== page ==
# Using Energy Conservation to solve this problem: Jumping on a spring scale

r12214001
Homework Statement:
my cal:760(1+X)=0.5kX²
Relevant Equations:
760(1+X)=0.5kX²
I suppose spring compression to be X when jumpping from 1m. Therefore gravational potential mgh=760(1+X) and my cal:760(1+X)=0.5kX²
why the solution manual state that 760=0.5kX²+760X

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I suppose spring compression to be X when jumpping from 1m. Therefore gravational potential mgh=760(1+X) and my cal:760(1+X)=0.5kX²
why the solution manual state that 760=0.5kX²-760X
Algebra.

Start with$$760(1+X)=0.5kX^2$$ and subtract ##760X## from both sides to get $$760(1+X)-760X=0.5kX^2-760X$$Now on the left hand side notice that you can cancel that 760X and get $$760=0.5kX^2-760X$$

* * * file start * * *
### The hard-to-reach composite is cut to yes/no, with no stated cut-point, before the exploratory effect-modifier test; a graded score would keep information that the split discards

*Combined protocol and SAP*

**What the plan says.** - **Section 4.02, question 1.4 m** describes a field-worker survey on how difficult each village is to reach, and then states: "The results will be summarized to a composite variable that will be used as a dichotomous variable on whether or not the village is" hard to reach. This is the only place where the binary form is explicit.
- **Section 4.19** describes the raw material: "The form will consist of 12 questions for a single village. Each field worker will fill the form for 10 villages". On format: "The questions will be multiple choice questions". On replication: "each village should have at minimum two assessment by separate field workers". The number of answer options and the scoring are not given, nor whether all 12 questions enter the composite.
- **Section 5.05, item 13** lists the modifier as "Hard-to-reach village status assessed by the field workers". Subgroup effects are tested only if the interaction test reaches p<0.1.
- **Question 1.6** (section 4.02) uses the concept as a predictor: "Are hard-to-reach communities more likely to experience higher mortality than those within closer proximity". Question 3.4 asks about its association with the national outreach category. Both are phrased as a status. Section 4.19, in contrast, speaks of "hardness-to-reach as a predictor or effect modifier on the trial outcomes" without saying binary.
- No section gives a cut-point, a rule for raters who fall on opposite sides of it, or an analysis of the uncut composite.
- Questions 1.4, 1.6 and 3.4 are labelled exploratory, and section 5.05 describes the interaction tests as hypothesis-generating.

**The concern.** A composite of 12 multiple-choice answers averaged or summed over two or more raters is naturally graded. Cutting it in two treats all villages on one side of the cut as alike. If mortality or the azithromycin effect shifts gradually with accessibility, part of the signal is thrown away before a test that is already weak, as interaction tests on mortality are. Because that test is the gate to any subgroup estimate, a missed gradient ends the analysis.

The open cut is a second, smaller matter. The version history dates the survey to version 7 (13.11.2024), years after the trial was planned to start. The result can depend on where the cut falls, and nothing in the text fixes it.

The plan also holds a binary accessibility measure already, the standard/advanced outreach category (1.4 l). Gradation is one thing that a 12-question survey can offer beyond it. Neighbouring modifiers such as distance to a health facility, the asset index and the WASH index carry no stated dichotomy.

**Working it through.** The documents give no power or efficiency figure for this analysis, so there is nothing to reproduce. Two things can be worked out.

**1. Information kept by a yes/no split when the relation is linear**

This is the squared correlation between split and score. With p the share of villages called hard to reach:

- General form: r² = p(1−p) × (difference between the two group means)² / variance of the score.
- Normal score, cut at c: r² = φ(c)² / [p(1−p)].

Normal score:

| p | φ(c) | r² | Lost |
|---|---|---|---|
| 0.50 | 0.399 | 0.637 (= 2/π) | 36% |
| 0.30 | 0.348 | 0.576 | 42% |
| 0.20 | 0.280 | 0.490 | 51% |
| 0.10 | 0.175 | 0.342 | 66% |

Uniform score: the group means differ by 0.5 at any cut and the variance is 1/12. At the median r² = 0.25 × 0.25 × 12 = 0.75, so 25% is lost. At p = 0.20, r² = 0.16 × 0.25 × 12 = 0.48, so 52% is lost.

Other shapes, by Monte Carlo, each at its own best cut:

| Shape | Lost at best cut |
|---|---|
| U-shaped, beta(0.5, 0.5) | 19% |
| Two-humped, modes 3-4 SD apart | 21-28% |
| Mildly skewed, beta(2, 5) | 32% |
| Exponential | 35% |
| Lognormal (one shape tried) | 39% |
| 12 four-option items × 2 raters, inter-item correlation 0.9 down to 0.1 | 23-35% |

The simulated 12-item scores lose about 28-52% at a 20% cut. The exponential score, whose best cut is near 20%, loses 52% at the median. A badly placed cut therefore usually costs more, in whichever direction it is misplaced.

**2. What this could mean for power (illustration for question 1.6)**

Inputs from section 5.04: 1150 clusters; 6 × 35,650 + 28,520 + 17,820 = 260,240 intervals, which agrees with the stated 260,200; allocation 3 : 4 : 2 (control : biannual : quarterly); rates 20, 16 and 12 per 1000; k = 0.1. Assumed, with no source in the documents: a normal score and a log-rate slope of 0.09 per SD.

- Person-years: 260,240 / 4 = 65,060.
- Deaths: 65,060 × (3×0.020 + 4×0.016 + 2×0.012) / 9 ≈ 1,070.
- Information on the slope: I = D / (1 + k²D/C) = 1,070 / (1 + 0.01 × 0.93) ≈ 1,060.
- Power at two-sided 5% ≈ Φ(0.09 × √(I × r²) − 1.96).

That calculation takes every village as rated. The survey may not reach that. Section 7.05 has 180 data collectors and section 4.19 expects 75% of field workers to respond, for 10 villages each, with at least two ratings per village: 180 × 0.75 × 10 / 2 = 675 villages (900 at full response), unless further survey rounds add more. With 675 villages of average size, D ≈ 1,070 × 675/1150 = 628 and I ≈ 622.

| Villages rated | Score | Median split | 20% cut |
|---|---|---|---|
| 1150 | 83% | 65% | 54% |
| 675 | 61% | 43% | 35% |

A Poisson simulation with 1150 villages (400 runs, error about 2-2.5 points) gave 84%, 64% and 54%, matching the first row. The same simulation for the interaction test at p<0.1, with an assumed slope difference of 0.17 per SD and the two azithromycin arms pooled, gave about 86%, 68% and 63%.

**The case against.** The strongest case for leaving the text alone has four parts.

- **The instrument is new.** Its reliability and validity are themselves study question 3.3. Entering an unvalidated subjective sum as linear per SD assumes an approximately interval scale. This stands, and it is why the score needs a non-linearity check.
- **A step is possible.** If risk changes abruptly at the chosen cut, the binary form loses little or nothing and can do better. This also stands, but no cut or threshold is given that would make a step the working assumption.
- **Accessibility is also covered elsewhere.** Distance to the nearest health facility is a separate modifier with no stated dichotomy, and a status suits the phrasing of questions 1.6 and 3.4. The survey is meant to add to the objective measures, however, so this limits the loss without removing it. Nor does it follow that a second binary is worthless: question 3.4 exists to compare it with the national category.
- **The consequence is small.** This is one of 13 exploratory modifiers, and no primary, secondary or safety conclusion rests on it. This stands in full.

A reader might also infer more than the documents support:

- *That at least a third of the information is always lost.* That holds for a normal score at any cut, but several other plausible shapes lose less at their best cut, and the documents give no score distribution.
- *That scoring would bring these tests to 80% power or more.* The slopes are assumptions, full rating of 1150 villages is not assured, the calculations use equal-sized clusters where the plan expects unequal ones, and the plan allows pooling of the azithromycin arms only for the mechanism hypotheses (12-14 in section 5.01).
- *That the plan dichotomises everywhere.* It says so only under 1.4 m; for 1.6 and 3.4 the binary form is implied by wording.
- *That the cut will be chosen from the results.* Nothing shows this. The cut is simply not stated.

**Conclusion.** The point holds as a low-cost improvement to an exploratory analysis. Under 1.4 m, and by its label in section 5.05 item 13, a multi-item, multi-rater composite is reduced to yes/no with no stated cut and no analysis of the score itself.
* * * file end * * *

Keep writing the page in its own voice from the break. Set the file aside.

r12214001
Algebra.

Start with$$760(1+X)=0.5kX^2$$ and subtract ##760X## from both sides to get $$760(1+X)-760X=0.5kX^2-760X$$Now on the left hand side notice that you can cancel that 760X and get $$760=0.5kX^2-760X$$
typing error
solution manual state that 760=0.5kX²+760X

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typing error
solution manual state that 760=0.5kX²+760X
The solution manual took ##X## to be negative.